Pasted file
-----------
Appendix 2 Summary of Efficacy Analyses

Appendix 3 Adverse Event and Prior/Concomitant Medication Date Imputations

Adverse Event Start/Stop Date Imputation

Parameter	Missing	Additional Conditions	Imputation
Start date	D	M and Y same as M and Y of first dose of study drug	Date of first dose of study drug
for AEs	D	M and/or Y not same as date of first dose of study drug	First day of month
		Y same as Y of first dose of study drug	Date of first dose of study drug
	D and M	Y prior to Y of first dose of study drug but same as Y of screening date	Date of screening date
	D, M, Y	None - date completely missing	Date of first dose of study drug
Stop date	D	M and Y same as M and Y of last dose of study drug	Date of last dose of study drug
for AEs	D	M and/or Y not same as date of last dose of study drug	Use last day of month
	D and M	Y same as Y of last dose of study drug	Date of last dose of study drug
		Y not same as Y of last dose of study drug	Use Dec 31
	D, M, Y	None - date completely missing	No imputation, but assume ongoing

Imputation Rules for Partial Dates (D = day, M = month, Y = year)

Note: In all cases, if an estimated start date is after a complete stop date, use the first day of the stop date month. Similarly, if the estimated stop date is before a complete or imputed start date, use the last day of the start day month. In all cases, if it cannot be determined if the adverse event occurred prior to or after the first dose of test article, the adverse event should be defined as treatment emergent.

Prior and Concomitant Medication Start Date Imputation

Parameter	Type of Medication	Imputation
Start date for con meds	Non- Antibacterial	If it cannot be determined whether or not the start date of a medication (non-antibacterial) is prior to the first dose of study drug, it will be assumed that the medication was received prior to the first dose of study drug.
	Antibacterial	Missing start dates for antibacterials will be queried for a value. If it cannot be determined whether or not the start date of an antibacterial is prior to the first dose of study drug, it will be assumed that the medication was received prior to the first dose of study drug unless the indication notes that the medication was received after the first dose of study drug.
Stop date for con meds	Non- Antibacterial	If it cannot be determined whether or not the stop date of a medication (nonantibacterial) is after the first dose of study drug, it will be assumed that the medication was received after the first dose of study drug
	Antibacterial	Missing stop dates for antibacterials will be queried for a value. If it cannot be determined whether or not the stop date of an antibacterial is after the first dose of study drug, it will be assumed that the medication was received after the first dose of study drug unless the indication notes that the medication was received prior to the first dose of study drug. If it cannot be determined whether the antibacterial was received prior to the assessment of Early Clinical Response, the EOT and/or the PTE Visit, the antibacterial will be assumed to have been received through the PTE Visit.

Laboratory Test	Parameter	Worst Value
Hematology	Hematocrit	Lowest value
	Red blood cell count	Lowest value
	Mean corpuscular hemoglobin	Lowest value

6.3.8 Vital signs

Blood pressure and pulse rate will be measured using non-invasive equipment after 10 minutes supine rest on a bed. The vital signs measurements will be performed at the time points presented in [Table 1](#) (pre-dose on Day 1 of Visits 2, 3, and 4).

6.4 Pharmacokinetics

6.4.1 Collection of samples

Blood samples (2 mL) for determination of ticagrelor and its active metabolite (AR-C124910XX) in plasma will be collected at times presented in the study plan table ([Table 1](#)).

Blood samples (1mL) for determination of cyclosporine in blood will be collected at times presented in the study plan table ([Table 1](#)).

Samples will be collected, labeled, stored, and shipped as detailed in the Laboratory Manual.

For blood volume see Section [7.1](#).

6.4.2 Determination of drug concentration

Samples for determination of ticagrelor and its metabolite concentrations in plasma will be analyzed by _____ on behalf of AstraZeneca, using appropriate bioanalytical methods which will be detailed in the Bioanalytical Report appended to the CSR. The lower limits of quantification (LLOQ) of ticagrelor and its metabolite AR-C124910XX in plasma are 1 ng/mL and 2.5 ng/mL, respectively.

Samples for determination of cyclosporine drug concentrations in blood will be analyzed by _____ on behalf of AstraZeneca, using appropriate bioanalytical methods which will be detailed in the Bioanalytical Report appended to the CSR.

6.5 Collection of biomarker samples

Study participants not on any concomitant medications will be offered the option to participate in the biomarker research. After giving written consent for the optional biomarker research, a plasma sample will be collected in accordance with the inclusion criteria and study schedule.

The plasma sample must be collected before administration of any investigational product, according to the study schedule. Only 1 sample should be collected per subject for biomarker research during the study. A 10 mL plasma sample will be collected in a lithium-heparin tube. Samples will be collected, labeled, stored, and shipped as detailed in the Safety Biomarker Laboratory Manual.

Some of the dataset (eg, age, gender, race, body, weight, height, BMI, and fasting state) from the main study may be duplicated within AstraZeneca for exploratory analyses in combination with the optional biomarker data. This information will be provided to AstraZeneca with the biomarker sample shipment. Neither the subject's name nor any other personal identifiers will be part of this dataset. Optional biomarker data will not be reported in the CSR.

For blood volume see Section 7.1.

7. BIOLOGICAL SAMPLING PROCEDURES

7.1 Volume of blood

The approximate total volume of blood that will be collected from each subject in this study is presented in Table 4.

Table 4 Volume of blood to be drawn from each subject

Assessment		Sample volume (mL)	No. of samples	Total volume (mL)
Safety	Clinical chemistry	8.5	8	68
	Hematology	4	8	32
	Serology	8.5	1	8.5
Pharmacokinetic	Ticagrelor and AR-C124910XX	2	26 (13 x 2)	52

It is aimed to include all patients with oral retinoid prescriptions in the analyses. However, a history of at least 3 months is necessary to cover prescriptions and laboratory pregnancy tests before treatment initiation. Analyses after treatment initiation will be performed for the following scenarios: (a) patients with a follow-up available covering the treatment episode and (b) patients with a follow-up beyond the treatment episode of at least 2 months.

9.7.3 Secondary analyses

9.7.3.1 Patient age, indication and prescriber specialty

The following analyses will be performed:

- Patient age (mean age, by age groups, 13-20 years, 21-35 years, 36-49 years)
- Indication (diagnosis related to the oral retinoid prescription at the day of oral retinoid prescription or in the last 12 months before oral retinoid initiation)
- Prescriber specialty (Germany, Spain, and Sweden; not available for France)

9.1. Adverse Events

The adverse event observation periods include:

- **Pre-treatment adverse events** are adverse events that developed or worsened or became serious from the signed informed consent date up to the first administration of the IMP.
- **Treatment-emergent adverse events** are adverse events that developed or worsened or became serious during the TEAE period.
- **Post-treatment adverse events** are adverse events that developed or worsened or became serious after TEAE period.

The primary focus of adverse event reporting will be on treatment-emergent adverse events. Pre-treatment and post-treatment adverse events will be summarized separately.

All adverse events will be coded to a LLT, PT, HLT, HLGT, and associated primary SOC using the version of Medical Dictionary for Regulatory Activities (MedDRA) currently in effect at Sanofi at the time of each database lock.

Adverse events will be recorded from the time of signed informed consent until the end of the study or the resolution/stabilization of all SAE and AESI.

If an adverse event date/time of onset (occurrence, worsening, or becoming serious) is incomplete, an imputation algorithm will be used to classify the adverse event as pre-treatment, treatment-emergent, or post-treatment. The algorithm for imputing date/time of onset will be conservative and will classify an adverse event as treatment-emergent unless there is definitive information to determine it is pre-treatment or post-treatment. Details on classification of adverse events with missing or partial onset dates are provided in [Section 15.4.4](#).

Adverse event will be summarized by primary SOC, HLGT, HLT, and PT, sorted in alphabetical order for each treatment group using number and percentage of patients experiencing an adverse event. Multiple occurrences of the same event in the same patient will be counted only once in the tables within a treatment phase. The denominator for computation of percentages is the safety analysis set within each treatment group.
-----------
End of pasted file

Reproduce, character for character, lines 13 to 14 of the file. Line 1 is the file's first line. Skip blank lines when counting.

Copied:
		Y not same as Y of last dose of study drug	Use Dec 31
	D, M, Y	None - date completely missing	No imputation, but assume ongoing